Inductively Coupled Plasma Spectroscopy (ICP-OES/MS), ICP Analysis Services

Inductively Coupled Plasma (ICP) analytical techniques can quantitatively measure the elemental content of a material from the ppt to the wt% range. The only elements which cannot be measured by ICP methods are C, H, O, N and the halogens.

Solid samples are dissolved or digested in a liquid, usually an acidic aqueous solution.

The sample solution is then sprayed into the core of and inductively coupled argon plasma, which can reach temperatures of approximately 8000°C. At such high temperature, all analyte species are atomized, ionized and thermally excited, and they can then be detected and quantified with either an emission spectrometer (OES) or a mass spectrometer (MS).

ICP-OES vs ICP-MS: A Comparison of the two techniques

ICP-OES measures the light emitted at element-specific characteristic wavelengths from thermally excited analyte ions . This light emitted is separeated and meausured in a spectrometer, yielding an intensity measurement that can be converted to an elemental concentration by comparison with calibration standards.  Inductively Coupled Plasma (ICP) analytical technique from Evans Analytical Group (EAG).
 Inductively Coupled Plasma Spectroscopy (ICP-OES/MS) technique from Evans Analytical Group (EAG).

 

ICP-MS (ICP-Mass Spec) measures the masses of the element ions generated by the high temperature argon plasma. The ions created in the plasma are separated by their mass to charge ratios, enabling the identifcation and quantitation of unknown materials. ICP-MS offers extremely high sensitivity (i.e. low detection limits) for a wide range of elements

 

Request More Information on EAG's ICP Analysis Services


For Trace Elemental Analysis using GDMS, IGA, ICP-OES or LA-ICP-MS:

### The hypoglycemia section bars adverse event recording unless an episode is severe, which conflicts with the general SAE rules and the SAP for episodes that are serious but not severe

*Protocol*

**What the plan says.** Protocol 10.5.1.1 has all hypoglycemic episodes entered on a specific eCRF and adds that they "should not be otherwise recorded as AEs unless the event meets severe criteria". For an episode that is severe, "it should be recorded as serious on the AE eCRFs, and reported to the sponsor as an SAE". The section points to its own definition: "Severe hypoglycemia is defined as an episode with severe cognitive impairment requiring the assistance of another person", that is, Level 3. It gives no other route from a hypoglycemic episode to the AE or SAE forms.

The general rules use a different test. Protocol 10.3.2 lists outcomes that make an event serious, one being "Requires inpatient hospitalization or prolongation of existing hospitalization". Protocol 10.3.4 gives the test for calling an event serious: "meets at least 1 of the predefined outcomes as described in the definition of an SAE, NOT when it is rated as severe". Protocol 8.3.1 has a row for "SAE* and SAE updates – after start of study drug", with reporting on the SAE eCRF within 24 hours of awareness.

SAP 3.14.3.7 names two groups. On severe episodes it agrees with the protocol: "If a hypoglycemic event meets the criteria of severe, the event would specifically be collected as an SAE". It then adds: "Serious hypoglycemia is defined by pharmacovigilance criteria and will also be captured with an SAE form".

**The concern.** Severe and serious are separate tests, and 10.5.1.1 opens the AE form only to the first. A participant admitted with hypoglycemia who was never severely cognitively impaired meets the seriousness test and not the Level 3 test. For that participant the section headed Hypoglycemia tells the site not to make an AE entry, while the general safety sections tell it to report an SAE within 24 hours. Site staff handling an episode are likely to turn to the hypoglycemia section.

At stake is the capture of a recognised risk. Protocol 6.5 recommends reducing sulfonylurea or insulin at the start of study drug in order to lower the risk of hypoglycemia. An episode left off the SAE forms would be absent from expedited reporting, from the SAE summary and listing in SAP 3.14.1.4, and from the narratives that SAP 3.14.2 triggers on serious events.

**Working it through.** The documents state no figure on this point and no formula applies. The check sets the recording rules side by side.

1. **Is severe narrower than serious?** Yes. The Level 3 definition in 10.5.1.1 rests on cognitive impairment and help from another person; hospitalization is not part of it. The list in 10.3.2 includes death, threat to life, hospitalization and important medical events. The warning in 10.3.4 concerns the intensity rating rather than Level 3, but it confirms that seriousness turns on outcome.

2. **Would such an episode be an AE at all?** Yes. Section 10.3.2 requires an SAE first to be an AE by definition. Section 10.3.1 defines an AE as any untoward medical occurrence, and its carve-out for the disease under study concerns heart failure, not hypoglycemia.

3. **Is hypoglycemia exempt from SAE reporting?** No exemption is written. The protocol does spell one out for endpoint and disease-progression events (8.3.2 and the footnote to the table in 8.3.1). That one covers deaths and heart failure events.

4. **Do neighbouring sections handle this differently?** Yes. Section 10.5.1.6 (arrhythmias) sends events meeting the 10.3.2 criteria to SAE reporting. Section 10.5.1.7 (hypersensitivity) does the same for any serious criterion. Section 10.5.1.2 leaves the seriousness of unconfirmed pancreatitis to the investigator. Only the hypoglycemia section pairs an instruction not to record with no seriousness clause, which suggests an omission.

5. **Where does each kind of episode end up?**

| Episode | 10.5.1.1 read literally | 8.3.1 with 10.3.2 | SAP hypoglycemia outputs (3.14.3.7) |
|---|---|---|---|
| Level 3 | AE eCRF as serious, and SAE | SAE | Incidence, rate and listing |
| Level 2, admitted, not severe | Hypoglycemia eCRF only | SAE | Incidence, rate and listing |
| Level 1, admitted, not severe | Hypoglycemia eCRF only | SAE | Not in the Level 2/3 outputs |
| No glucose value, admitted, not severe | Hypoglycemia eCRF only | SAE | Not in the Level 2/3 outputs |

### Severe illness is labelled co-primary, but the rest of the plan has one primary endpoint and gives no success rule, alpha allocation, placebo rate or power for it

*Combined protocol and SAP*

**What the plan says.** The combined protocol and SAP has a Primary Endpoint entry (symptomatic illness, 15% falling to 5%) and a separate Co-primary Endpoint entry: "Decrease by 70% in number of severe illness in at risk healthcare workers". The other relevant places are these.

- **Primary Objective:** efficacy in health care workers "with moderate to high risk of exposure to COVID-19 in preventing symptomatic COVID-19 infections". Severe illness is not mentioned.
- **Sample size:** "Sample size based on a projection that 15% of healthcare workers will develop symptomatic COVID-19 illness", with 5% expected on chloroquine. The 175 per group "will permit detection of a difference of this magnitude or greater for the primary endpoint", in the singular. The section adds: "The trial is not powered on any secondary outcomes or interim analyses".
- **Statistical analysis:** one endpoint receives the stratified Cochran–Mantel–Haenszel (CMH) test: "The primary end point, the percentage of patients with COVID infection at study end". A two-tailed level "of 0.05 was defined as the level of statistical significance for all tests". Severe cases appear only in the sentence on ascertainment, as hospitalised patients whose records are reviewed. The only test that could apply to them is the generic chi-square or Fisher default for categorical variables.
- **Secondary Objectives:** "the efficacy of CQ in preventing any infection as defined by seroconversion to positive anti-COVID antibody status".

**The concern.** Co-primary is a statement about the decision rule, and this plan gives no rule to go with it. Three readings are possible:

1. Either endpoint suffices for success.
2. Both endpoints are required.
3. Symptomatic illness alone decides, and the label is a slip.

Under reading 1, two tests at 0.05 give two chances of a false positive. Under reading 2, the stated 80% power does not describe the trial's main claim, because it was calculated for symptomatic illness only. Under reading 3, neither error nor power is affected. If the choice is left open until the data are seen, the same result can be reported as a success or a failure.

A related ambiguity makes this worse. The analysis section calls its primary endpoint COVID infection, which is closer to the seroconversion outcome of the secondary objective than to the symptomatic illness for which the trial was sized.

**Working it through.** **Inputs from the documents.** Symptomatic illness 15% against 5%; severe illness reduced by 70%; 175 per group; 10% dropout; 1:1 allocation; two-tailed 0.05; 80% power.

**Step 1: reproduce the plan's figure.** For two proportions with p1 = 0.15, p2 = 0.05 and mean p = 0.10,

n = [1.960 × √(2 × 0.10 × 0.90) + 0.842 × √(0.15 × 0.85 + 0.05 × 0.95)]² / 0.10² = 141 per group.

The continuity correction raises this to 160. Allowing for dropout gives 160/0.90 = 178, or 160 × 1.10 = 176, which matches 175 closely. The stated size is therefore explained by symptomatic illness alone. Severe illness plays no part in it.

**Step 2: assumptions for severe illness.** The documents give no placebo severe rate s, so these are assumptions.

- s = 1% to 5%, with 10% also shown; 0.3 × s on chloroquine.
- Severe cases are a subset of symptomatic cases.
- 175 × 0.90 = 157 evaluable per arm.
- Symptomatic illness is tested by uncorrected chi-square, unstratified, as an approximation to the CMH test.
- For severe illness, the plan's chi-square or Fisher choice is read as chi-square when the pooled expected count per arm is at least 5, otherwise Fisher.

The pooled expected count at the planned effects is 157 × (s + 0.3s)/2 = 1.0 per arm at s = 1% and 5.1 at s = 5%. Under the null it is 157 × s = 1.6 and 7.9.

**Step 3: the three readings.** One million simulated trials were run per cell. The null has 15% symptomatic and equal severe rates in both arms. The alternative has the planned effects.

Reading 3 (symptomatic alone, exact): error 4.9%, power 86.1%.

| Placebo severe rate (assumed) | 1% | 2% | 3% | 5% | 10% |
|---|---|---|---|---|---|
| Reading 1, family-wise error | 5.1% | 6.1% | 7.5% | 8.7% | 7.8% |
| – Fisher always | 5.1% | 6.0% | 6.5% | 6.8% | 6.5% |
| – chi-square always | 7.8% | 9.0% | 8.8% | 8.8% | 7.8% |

Evans Analytical Group (New York) - Sample Submittal Form (English, pdf)
Evans Analytical Group SAS (France) - Sample Submittal Form (English, pdf)
Evans Analytical Group SAS (France) - Sample Submittal Form (French, pdf)

  • Bulk quantitative survey analysis of major, minor and trace elements
  • High accuracy determination of major and minor elements in a wide range of materials
  • Quality control and process control

Signal Detected: Photons (OES) or Ions (MS)

Elements Detected: Up to 70 elements

Detection Limits: ppb

Depth Resolution: Bulk technique

Imaging/Mapping: No

  • Many elements (up to 70) can be measured in a single analysis.
  • The useful working range is over several orders of magnitude.
  • The measurement can be automated, thus improving accuracy, precision and throughput.
  • The combination of ICP-OES and ICP-MS is very powerful for determining an extremely wide range of elements concentrations, from major components to very low levels (typically sub ppb) with both high accuracy and high precision.
  • The sample to be analyzed must be fully digested prior to analysis in order to analyze the elements of interest.
  • Emission spectra can be complex and elemental interferences are possible if the wavelength of the element of interest is very close to that of another element.
  • In the mass spectra, common matrix elements and other molecular species can interfere with the measurement of some elements.
  • Multiply charged or polyatomic ionic species can create difficulties in quantification.
  • Aerospace
  • Sputter targets
  • Chemicals
  • Alloy producers
  • Food/beverage
  • Geological
  • Pharmaceutical
  • Environmental water, wastewater, processing water
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